Cooktown Orchid – Floral Emblem of Queensland
Cooktown Orchid or its scientific name is Dendrobium phalaenopsis comes from the family of Orchidaceae. The botanic name is still in debate today. Last 1959, it was proclaimed as the floral emblem of Queensland. It is easily cultivated in the native land of Queensland. It was first collected by Dr Thomson. It was named by a botanist named John Lindley. It is commonly found in trees and branches.
The plant can grow up to 80 centimeters in height. It can bare lilac, purple, or rarely white flowers which grow 10 to 40 centimeters long. When cultivated, it can produce flowers all year long. But if it is grown in the wild, it may only produce flowers during summer.
How to grow a Cooktown Orchid?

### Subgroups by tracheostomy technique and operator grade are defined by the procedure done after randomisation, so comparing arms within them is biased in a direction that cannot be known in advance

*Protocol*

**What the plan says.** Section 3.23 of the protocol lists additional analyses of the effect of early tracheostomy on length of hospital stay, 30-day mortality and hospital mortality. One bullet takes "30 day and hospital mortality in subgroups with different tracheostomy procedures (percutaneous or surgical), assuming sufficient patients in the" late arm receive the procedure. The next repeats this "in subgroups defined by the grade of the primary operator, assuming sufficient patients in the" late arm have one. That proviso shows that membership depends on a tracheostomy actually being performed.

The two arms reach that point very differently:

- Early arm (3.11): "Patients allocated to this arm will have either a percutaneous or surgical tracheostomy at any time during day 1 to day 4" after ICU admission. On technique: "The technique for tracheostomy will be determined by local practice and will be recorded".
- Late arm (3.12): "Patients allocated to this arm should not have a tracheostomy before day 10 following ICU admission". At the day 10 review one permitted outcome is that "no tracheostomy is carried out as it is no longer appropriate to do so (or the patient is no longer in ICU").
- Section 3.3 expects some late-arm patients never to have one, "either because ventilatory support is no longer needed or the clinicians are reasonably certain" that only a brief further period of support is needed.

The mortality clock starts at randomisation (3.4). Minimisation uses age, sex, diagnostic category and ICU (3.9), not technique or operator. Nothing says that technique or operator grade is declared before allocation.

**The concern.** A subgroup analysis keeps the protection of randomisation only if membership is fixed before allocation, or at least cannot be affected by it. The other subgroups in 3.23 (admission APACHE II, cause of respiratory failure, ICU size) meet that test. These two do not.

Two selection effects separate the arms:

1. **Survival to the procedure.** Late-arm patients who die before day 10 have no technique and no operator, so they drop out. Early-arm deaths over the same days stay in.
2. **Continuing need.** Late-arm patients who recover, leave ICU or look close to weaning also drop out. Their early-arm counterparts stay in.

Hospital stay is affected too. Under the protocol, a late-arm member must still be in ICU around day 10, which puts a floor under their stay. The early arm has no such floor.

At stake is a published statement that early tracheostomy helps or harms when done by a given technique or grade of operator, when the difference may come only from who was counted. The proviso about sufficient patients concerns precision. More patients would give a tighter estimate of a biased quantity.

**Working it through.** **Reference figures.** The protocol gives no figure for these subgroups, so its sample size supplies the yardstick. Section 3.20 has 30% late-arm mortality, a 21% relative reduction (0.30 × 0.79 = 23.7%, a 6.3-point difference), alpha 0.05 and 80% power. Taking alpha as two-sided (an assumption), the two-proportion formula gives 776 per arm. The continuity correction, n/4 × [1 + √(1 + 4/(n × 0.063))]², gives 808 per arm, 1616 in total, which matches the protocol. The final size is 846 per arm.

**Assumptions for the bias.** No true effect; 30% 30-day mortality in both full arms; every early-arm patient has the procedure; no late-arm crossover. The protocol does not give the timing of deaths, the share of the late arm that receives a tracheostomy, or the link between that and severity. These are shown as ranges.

You can propagate it from a seed or a mature plant. You can place it or attach it in a bark or tree. It should be exposed to full sunlight. However, it should be protected from drying until the roots have fully established in the bark. It can also be planted in a hanging planter or pot as long as there is proper drainage. During summer it should be frequently watered. But during winter, it should also be watered in small amount to prevent it from shriveling which will lead to decay or rot. You should also apply light fertilization, especially during summer. During autumn and winter, you can cut its flowers. They will last up to 2 weeks in water. You can place them inside your house as an additional decoration. When it regards to light and ventilation, you should put it in a bright location. Proper ventilation is also one of key for it to grow successfully. Proper ventilation will prevent fungal and bacterial diseases. You should not place it in a an area that can be block by sheds, fences, and other trees.